Levi’s is betting you’ll buy more of its jeans at Target than at a department store
A major sign of trouble for department stores that sell Levi’s came last year when the denim-clothing maker announced that Target would start selling Levi’s signature Red Tab jeans at 140 of its stores.
The discount retailer had long carried an ultracheap Levi Strauss & Co. brand called Denizen, but Levi’s executives had considered a mass retailer like Target as an afterthought for its flagship products, which sold briskly at mall stalwarts like Macy’s, J.C. Penney, Sears, and Belk.
But those retailers, and many of the malls they inhabit, have struggled in recent years—resulting in the closing of hundreds of stores—while Target has thrived. Levi’s is now doubling down on the Target partnership and last month said that it would expand to 500 stores.
Adding to the pressure on mall retailers: In October, Levi’s announced it would start selling at some Dick’s Sporting Goods</a> stores, which like Target, are concentrated in strip centers. And Levi Strauss CEO Chip Bergh says he sees room for more of his merchandise at Kohl’s, a longtime customer and yet another fixture of strip centers.
While Levi Strauss is prioritizing efforts to build up its own stores and website, the company still depends on retail customers: Its wholesale business in North America accounted for 70% of 2019 sales.
The company’s shift away from its longtime mall-based department store customers to a new cohort of retailers comes at a time when Levi’s needs to stem sharp COVID-led declines in global sales (down 26% in the most recent quarter).
“Some of this was just reconsidering our own thinking about our customers, and being open-minded,” Bergh tells Fortune. The question Levi’s executives asked themselves was simple, he added: “Who’s winning with the consumers, and how do we win with the winners?”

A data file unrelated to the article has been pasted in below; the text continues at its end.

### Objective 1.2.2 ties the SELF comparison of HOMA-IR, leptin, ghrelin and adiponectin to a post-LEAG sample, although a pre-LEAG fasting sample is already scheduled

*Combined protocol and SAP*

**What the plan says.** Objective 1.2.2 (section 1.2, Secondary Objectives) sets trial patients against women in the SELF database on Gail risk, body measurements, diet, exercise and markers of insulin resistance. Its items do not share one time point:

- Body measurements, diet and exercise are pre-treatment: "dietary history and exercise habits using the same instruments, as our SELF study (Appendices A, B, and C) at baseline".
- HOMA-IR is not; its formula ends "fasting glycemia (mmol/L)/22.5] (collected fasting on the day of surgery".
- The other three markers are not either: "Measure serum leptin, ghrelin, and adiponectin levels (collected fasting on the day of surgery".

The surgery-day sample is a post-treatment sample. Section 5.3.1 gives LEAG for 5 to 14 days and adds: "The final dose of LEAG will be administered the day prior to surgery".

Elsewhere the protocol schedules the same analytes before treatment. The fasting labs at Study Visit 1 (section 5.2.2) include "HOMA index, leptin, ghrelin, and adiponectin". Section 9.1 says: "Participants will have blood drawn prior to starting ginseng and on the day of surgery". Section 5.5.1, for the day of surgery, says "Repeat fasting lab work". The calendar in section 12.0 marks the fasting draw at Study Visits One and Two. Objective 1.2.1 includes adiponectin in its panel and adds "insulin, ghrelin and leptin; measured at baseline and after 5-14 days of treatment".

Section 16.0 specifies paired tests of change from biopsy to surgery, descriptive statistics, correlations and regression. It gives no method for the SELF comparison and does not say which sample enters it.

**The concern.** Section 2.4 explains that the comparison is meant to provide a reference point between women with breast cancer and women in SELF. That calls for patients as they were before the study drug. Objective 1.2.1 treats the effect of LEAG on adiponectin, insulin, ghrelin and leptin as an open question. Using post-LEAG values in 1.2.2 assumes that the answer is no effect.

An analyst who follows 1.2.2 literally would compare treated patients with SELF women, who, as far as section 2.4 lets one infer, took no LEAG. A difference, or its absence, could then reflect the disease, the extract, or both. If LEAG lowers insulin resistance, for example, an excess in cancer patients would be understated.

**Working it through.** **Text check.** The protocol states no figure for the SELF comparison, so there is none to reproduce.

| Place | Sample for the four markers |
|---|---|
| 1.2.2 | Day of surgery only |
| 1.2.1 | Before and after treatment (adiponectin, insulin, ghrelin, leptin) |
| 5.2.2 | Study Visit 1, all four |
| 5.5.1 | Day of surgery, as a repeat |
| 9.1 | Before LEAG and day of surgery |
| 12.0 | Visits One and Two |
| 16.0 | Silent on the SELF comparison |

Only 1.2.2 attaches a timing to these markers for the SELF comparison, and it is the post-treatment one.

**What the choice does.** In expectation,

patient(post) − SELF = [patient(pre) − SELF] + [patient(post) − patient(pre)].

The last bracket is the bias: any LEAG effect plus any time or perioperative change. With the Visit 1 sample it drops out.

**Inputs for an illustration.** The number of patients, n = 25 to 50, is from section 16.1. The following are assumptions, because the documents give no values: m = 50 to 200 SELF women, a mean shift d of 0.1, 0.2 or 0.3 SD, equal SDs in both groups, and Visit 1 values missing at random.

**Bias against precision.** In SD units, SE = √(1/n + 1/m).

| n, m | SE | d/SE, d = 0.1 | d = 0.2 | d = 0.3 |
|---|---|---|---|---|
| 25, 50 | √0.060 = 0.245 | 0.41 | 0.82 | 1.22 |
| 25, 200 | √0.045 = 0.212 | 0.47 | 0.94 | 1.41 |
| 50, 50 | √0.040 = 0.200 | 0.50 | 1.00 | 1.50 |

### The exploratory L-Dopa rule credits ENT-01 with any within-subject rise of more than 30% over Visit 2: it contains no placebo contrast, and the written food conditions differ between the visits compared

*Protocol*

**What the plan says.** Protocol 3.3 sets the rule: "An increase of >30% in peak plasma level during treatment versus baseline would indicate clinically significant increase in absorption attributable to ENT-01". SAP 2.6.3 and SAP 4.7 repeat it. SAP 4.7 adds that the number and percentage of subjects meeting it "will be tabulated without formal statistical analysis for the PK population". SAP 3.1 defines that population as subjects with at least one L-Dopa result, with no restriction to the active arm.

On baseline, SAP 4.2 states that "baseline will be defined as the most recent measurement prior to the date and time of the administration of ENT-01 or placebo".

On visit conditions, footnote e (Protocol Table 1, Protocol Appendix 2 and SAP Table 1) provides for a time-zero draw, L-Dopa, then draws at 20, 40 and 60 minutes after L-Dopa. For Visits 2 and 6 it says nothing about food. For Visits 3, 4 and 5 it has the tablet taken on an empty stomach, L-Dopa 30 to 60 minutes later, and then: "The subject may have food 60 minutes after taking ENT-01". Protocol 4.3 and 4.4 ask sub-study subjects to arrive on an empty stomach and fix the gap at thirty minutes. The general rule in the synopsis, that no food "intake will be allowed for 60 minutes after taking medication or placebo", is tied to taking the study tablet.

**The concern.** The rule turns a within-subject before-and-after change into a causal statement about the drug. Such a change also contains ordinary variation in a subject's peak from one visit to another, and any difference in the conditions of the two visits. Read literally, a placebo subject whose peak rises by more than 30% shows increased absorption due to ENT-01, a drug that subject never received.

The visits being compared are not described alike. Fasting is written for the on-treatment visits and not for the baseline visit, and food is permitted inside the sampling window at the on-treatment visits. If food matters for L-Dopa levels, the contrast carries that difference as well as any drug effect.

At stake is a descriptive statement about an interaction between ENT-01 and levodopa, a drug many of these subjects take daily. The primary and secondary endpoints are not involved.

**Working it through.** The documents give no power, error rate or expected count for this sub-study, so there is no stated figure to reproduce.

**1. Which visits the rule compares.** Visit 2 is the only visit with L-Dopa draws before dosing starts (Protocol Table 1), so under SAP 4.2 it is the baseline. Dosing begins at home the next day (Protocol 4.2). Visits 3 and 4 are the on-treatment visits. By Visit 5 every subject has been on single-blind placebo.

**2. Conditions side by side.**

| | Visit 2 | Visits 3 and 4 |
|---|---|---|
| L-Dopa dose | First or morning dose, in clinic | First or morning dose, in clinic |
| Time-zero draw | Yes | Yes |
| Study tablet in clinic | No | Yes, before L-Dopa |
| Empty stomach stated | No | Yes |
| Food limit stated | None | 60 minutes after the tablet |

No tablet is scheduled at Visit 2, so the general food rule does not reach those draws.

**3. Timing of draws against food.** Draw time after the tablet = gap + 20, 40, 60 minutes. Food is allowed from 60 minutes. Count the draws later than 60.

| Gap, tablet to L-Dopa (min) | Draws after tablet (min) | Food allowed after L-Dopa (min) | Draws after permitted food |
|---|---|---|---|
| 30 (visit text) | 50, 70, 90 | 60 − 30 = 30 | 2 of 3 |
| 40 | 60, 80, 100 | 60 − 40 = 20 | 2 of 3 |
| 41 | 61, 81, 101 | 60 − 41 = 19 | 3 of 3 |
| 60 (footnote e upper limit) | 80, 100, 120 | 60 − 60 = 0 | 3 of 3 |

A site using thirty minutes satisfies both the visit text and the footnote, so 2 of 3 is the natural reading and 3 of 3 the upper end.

Those winners, it turns out, have been the strip center retailers. Shoppers have gravitated away from department stores, turned off by often messy stores, incoherent merchandise mixes, and malls in disarray. In contrast, Target, Dick’s, and Kohl’s stores are well maintained and are often located closer to shoppers than malls are.
“There was always this perception that a customer going into a mass store was not our customer,” Bergh says of old attitudes toward Target in the Levi C-suite that persisted even after he took the reins in 2011.
“They’ve got people coming into their doors; they’re our kind of customers,” Bergh says of Target. Dick’s, too, is helping Levi’s win new customers with a partnership that is starting small but is likely to grow, and that showcases Levi’s more expensive jeans, typically priced at $70 compared with $40 at Target.
Even Kohl’s, struggling to avoid the same trends that have hurt Penney and Macy’s, offers Levi’s access to a clientele the jeans maker has made a big priority: moms. Women’s products generate more than a third of Levi’s revenue, much more than when Bergh became CEO, but less than what the company would like. And with Kohl’s dropping dozens of its store brands, Bergh sees an opening. “Levi’s is so strong right now, and our women’s business is underdeveloped,” he says.
Still, Bergh is quick to add that Macy’s and even Penney, a retailer with a third of the stores it had at its peak only a few years ago, are still essential given their reach.
More stores, but make them smaller
However much the mix of retailers in Levi’s wholesale business evolves, direct-to-consumer selling will remain a major focus for Levi’s growth, given the higher profits and greater control it offers.
Levi’s has some 3,100 stores around the world, of which only about 850 are owned and operated by the company, the rest being franchised primarily overseas. Whittle it down further by excluding outlet stores and Levi’s has only 35 regular U.S. stores.
Bergh sees opportunity to open many new such stores, pointing to markets like Boston where the closest Levi’s locations are outlet stores in the faraway exurbs. That next generation of U.S. stores will take a page from Levi’s European stores, which are typically about 3,000 square feet in size, far smaller than they are stateside. “We don’t stuff them with everything we own and we sell,” Bergh says.
So while Bergh sees room for 100 more U.S. stores over time, don’t expect them to be large, disorganized bazaars. And with the bulk of Levi’s North American sales still coming from wholesale—a situation likely to continue for the foreseeable future—expect Levi’s to keep looking to increase the share of business from its newer retail customers like Target and Dick’s. “We’re winning in the marketplace,” says Bergh. “Give us more.”